searched the carriage , under the seat of which he found a bundle , containing letters and small parcels . He opened one corner of the handkerchief and saw some registered letters . Underneath tho same seat and near the bundle he found an oil-caaa cap . On the arrival of the train at Laira , he again searched the carriage with a man employed at the station , and under the seat opposite where Poole was sitting and where the other prisoner had been sitting , he tound a book , used in going frem one carriage to another , to hold on by .
H . Clark , superintendent at the Taunton Railway Station , corroborated this witness's evidence . H . C . Silk , a clerk in the travelling Post Office between Exeter and Bristol , travelled by the down mail train on the night of the 1 st January , accompanied by Mr Burchell . Barrett rode with them , but on arriving at Bridgewater he got out ; he shortly returned , and Burohell and witness got out and went to the Post Offiie lender . Witness observed the mail bags strewed about the floor and greatly disarranged . lie noticed the Davenport bag , whioh was tied up with a different string and not sealed . He examined the parcels and letters produced , and said they were the same as were found under the seat of the carriage , he havinmarked tbem with his initials .
g George Burchelli also a clerk in the travelling Post Office between Bristol and Exeter , aocompanied the last witness bv the down mail train on the 1 st January . He made a list of the letters and parcels in the bundle , and put bis initials tof them . He re-tied the bage that had been opened , and sealed them with the official seal . Robert Morris , of Pljmeuth , said he was agent to the Bank of England Branch at Plymouth . The packet produced was ordered to him . He opened it , and found it to contain the letters of administration of a will in the estate ef Thomas Cull , Esq ., deceased . The packet was sent from the Bank of England . The witness marked it for the purpose of identification .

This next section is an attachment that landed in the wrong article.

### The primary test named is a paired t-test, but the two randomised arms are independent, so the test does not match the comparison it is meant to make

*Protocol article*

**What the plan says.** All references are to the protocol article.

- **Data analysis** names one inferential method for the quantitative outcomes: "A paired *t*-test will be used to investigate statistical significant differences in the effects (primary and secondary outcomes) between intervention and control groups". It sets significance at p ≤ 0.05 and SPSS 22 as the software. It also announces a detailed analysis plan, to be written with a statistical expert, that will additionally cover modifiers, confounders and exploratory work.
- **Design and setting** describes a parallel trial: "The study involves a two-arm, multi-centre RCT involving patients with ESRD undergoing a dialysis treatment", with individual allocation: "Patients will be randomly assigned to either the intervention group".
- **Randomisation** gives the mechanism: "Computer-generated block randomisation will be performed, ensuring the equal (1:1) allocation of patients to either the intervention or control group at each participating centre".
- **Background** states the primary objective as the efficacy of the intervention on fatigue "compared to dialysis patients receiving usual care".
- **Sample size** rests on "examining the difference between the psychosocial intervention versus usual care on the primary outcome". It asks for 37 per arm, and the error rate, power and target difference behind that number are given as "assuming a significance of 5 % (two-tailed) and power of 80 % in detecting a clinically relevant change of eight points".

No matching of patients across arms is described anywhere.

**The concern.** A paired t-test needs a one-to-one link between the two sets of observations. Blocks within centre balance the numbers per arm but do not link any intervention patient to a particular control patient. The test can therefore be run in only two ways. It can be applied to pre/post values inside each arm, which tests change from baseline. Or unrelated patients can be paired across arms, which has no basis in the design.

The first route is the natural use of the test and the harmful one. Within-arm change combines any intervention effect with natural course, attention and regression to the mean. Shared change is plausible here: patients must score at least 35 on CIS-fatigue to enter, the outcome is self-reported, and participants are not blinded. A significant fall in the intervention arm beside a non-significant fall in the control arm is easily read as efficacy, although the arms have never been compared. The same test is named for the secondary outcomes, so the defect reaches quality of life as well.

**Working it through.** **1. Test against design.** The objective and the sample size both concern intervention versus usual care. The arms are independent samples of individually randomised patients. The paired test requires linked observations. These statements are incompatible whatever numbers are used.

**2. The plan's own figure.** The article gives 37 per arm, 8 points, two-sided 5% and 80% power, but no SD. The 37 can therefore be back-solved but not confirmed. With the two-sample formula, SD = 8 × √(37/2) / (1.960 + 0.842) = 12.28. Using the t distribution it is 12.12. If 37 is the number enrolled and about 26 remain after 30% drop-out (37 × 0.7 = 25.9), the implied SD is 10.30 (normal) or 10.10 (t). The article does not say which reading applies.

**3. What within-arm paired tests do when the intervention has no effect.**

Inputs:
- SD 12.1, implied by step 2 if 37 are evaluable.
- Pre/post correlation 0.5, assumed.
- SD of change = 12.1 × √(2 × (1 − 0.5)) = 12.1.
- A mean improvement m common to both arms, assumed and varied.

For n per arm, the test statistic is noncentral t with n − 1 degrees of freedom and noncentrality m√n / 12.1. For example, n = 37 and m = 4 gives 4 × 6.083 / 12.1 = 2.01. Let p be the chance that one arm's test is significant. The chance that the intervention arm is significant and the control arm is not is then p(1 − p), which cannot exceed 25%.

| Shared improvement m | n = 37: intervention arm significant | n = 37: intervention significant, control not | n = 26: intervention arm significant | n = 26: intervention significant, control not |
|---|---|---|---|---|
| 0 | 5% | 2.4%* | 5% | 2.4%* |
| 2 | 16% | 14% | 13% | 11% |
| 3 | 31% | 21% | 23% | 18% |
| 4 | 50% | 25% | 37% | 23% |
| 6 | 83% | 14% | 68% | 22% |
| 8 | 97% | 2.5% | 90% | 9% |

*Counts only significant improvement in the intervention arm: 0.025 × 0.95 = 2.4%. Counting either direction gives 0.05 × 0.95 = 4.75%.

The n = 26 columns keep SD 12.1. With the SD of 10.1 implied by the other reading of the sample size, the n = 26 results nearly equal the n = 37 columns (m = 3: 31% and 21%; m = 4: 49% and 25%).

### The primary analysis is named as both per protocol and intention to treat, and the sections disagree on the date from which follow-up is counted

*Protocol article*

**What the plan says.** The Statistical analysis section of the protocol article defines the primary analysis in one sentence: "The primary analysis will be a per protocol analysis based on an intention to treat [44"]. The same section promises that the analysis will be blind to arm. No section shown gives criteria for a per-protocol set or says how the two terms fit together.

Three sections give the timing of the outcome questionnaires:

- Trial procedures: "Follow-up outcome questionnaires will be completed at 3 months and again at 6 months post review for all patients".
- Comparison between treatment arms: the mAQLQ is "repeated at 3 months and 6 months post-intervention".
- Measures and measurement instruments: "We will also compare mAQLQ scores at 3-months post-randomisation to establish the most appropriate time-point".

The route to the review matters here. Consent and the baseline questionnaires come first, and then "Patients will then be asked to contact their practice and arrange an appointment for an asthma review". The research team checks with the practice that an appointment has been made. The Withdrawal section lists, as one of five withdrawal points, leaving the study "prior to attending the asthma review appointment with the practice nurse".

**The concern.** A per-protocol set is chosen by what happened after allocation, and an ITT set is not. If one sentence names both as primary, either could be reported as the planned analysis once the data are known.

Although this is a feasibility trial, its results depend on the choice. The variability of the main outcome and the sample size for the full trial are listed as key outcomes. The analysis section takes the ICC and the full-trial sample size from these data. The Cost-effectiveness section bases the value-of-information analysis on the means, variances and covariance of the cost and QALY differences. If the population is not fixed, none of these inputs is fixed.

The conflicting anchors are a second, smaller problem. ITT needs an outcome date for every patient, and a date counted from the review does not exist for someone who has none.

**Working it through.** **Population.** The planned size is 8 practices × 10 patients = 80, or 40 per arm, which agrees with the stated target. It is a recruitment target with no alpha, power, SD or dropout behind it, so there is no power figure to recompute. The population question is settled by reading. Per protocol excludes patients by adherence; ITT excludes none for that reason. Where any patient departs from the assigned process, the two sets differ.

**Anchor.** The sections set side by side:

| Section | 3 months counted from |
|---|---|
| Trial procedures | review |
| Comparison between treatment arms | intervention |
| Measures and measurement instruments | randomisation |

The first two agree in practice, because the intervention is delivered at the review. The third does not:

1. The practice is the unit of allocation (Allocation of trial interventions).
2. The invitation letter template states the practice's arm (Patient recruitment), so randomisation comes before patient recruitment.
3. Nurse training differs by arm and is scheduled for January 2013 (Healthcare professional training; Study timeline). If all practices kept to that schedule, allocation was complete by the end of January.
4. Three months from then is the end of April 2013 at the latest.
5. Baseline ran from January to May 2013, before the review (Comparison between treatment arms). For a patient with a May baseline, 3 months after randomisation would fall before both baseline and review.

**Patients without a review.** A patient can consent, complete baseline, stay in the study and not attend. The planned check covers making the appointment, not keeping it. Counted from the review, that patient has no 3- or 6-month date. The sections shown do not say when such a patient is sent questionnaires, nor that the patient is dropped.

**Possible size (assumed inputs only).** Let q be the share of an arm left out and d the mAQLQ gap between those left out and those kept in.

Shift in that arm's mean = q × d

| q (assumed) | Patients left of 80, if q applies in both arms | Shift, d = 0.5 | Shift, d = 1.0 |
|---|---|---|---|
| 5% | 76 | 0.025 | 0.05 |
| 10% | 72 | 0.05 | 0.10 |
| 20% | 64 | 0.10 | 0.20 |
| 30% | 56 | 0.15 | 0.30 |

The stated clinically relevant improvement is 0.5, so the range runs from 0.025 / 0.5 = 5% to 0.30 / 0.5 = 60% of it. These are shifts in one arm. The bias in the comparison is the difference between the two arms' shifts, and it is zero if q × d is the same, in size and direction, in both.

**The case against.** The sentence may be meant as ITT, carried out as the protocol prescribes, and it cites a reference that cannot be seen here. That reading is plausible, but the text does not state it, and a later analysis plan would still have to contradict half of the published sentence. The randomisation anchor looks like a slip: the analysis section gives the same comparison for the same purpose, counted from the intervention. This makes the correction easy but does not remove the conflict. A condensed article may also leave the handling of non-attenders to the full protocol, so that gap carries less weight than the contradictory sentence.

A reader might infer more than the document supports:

Mr Page , of Plymouth , goldsmith , said the letter produced belonged to him . It contained three diamend rings enclosed in a small box . The value of the whole would be about £ 70 It was sent from Weatherstone and Rogeis , Henrietta Street , Caveat Garden , London . Samuel Grandell , Devonport , jeweller , said the packet produced was addressed to him ; it contained a box in whieb ' was enclosed a silver watch cass value £ 2 , six hair ring gold mounts , and two gold Binds . Mr Charles Csx , Devonport , optician , said bis
package contained a box enclosing a respirator of the value of thirty shillings , The other parcels were not opened , James Ash ton , a policeman at the Starcross station of the South Devon Railway , said on Monday evening about a quarter before eight o ' clock , two penoas came to the Starcross station for two first class ticket ? to Bristol by the up mail train . Witness issued two tickets to one of them , who had a drab scarf or shawl round his nock , lie paid for both tickets . Ho believed the prisoner Poole was the man who took tho tickets .
John Fisher , ' policeman on the Great Western Railway at Bristol , recollected the np train arriving on . the lit of January . Witness collected the tickets .. There were but two first class and one second , Ha i produced the two first class tickets , which were from . ! Starcross to Bristol . He did not see anysne come out 6 oi the carriage , but the parties came up to him and ! presented the tickets . It waa about five minutes too twelve , and ten minutes after railway time . Xbea first ticket presented was by a man wearing a large } cloak , a green felt Jim Craw hat , and a moustache .. The man that presented the other first class ticket I wore a dark coat . be did not notice anything P "" " "' larin his dress . They had no luggage . |^ * to who wore tbe moustache puthis finger ^ «* m his upper lip for the purpose , J WS' nWW ""'' down the moustache . Was on du < Jg **^ . lg tbe same station when she ^ ™ ££ oftno i * " agentlemaaia the first « mP *» ..
Northern Star (1837-1852), Jan. 13, 1849, page 7, in the Nineteenth-Century Serials Edition (2008; 2018) ncse.ac.uk/periodicals/ns/issues/ns2_13011849/page/7/